Mysia, Cyzicus. c. 450 BC
Mysia, Cyzicus. c. 450 BC
EL Stater, 16.10g (17mm). Bearded satyr with pointed ears and long, thick tail, kneeling to l., holds a tunny by the tail in his r. hand, the l. rests on his hip / Four part square incuse.
Pedigree: Former Dutch private collection
References: Greenwell pl. II, 19. Von Fritze 122. Boston 1461. SNG France -
Grade: Good metal with no significant cracks which are typical with Cyzicene staters. Overall slight wear but good centering and pleasant. Good VF+ (gk1215)
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The electrum issues of Cyzicus are among the most beautiful of early Greek coinage. It is also one of more mysterious. The Cyzicus staters and hektes (⅙ staters) were one of the “global” currencies within the ancient Greek world. Other far-reaching currencies were the Athenian owls, the gold darics of Persia and the coinage of Alexander the Great. The great difference between the coins of Cyzicus and those mentioned above was that Cyzicus was in and of itself a relatively unimportant coastal city in Asia Minor. It did not have precious metals at its disposal like the great silver mines of Laurium used by Athens or the power that forced tributes and raw material like the Persians or Alexander. This remains a mystery among academics. The coinage of Cyzicus was produced without interruption for over 220 years. Although the area was overseen by both the Persians and the Athenians during its coin production, the mint and the coinage was never tampered with. In fact, the coinage of Cyzicus was truly a trade coinage, accepted and utilized by all (even the Athenians) as a means of acceptable payment. There was no writing on the coinage but only the appearance of the tunny that denoted its origin of minting. The coins of Cyzicus were so trusted by all that despite the varying levels of gold to silver ratios, the coins were never test cut. Just like the U.S. dollar or the Euro is accepted as a trusted form of payment today, so was the Cyzicenes during its production.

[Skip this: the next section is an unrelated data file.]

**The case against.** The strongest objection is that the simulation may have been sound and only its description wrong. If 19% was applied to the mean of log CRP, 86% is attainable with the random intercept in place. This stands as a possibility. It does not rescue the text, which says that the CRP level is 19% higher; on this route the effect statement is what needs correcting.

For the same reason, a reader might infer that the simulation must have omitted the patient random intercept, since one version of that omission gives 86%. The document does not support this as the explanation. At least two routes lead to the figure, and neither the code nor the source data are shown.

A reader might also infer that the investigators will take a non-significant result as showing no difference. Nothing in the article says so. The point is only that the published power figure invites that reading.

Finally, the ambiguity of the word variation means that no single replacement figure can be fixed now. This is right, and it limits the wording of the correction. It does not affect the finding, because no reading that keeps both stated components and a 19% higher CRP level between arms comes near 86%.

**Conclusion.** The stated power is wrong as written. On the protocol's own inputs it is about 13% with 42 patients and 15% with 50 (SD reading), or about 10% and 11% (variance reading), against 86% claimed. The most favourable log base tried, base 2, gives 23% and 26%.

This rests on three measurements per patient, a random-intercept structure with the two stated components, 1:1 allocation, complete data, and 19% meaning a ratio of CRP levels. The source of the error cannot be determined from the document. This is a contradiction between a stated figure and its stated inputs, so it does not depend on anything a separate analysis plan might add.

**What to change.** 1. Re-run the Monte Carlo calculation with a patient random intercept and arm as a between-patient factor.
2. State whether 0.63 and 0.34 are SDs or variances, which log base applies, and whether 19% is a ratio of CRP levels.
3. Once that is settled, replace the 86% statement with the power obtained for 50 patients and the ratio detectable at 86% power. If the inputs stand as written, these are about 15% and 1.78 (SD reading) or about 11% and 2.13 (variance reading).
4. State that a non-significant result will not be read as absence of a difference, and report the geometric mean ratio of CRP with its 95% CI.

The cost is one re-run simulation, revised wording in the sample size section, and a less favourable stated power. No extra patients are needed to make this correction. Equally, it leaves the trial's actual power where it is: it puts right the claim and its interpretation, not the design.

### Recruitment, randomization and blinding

The other interesting characteristic of the coinage was the diverse range of images. Many scholars have studied this aspect and attempted to explain why it was so. A very good article written by the late Leo Mildenberg (The Cyzicenes: A Reappraisal”, from the AJN 5-6, 1993/4, p. 1-12) gives a wonderful summation of the coinage and of which my write-up is based, explains that the tunny and the reverse incuse was enough to establish the stability of the currency. With that underlying assumption, the coinage was able to employ fascinating imagery that would appeal to a wide variety of people and places all over the Greek world. Most of the Cyzicences were used outside of Cyzicus and had to appeal to the masses. The local currency of Cyzicus was in silver and named magistrates. This more mundane currency was okay for home but abroad the electrum coinage created was meant to impress. One other technical difference in the production of these coins was that the reverse, not the typical obverse die, was set in the anvil. This may explain why there were so many different obverse dies as they were set in the striking hammer causing them to have a much shorter shelf life. The minting authorities obviously used this to their advantage.
This particular coin has a satyr holding a tunny fish which was the symbol associated with Cyzicus. Satyrs were wild, lewd, snub-nosed followers of the god Dionysus. They are depicted with the ears and tails of horses and are cowardly and grotesque. Satyrs were the embodiment of all that was ugly in the god Dionysus, allowing the god himself to remain beautiful and attractive.